It’s been a busy few months of 2016. Between working a temporary job, traveling to attend college graduations of four family members, and publishing weekly blog posts here and on the Resin Car Works blog, I haven’t worked much on my own layout. Work and travel have ended, to it’s time for the annual layout task survey.
The layout has been operating monthly but upgrades are needed in a few areas. The freight house mock up needs to progress. I’d like to feature this as a complete structure so crews can’t look in to see car marks and numbers.
Two locos are the usual power but neither reflect a Baltimore & Ohio prototype. A brass 2-8-0 is on hand that follows proper details of a B&O E-24 class locomotive used around the Wheeling area in 1926. A digital command control (DCC) decoder needs to be installed in the model then paint, lettering, and weathering will be applied. This is a sweet running loco so I should move this along to service.
A Roundhouse 0-6-0 switcher kit was bought a couple of years ago. The model represents a Southern Pacific prototype but can reflect a B&O D-7 class loco by adding and altering a few details. It won’t be perfect but will be close. The model will need a new motor, and possibly gears, before a DCC decoder is installed. This switcher project is more involved, but it needs to be built.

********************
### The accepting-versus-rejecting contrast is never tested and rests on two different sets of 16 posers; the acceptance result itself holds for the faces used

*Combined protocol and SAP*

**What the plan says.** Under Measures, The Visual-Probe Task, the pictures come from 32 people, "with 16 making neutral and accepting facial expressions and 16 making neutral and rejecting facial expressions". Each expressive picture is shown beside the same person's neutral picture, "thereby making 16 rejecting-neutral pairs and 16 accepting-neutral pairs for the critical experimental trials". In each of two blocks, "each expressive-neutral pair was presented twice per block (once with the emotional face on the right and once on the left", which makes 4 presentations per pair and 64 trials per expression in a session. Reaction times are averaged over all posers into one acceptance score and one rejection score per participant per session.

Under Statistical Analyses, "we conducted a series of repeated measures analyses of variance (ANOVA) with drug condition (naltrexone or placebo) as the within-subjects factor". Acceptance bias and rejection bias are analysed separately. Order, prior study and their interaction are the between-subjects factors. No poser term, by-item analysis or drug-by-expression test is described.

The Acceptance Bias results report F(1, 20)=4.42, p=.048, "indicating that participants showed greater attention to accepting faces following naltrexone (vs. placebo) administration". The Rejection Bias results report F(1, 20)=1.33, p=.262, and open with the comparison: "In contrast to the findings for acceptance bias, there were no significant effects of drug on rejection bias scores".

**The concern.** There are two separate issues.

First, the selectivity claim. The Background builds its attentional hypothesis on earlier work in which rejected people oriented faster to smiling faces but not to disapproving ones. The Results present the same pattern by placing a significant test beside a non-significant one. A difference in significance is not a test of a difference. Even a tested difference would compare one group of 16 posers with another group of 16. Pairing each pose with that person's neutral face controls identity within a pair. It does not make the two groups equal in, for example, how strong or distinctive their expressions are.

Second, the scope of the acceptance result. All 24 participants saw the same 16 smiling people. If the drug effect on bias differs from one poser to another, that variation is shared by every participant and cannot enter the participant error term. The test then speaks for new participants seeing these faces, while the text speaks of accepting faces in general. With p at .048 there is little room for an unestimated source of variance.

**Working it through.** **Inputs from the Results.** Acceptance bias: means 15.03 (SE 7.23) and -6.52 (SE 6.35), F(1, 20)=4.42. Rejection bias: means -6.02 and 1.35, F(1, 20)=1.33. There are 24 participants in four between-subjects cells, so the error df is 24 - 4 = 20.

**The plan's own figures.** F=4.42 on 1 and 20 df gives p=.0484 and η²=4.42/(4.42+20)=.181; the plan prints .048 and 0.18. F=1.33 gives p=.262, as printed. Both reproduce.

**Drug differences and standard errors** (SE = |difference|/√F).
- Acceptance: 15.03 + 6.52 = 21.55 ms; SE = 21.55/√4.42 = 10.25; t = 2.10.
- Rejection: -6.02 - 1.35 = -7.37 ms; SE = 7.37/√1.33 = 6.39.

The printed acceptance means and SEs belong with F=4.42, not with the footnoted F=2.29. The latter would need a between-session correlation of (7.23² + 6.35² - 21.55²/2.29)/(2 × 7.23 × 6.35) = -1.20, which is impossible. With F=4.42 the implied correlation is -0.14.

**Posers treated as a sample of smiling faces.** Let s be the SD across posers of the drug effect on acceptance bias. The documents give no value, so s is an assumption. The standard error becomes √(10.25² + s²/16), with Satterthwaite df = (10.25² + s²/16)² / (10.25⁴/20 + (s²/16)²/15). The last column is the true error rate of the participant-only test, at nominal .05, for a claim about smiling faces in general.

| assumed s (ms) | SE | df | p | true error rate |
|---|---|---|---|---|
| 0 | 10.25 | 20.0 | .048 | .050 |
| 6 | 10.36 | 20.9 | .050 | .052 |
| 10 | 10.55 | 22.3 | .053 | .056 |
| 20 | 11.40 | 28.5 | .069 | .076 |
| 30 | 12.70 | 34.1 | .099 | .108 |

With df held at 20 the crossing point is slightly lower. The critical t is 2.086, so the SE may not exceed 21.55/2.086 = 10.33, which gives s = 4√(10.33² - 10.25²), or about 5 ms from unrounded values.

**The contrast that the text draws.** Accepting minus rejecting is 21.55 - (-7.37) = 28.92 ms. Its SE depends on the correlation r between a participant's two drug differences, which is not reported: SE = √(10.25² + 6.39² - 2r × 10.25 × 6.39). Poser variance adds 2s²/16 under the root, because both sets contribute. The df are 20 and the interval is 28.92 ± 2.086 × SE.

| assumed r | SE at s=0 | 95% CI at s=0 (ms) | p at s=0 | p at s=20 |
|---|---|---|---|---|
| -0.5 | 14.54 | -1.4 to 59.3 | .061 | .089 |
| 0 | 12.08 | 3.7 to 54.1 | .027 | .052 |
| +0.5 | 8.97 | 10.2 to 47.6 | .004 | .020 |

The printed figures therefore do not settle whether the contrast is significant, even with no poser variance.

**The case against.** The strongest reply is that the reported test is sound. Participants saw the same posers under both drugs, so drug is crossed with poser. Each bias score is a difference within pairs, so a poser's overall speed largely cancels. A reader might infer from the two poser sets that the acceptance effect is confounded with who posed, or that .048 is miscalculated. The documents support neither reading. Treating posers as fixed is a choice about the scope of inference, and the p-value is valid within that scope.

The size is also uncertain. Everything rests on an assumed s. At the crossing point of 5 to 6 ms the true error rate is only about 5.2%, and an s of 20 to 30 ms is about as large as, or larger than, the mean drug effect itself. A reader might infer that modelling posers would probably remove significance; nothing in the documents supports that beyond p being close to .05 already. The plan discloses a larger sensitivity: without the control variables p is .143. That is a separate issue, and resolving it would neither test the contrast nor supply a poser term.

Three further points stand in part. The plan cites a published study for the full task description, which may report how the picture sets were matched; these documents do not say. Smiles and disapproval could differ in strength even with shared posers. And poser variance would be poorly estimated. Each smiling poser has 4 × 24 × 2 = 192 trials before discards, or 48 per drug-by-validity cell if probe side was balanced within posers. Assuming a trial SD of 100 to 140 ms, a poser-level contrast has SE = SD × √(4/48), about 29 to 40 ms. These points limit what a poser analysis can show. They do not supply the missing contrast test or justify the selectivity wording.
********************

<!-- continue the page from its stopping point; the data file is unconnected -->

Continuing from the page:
When I moved the layout sections into the current space in 2013, there was a mishap. One rail was caught on part of my SUV interior and the rail pulled away from the ties. I can fix this by soldering PC board ties to the rails. Long time readers know how much I dislike soldering but a lengthy track has never been used for an operating session. I need to suck it up and get this done.
Additional freight cars for the 1926 era are always needed. There are 95 cars in service but 15 cars reflect prototypes built after my 1926 focus year. More of these need to be replaced this year. The upcoming Accurail 36-foot box cars will push many of the later prototype models to storage. Several resin kit freight cars will be added to the fleet, too. All of these new freight cars will be welcome, especially if the previous discussed track is fixed and brought into service for additional car spots. I know my op session crews will be sooooo excited to see another track in service.
That sums up the main goals for the Wheeling Freight Terminal in 2016. There are a mix of easy and difficult tasks, and each one offers a visible improvement upon completion. I guess I had better get moving on these things.
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